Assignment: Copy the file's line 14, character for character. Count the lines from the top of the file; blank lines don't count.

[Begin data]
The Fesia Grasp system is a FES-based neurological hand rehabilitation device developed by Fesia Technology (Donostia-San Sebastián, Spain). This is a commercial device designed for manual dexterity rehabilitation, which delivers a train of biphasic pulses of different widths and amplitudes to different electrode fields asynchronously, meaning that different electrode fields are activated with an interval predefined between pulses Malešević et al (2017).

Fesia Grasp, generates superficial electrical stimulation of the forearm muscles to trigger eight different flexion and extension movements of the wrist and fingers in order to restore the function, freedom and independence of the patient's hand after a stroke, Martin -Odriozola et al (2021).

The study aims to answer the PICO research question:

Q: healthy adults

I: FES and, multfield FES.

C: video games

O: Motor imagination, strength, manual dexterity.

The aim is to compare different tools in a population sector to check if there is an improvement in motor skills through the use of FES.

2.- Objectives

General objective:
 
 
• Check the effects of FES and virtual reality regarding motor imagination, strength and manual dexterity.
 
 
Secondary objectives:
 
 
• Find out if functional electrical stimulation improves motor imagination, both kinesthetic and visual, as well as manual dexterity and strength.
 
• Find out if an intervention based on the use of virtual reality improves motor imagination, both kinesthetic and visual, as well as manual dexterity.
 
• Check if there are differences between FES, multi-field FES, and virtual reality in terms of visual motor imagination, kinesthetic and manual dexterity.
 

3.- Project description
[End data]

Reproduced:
• Find out if an intervention based on the use of virtual reality improves motor imagination, both kinesthetic and visual, as well as manual dexterity.
 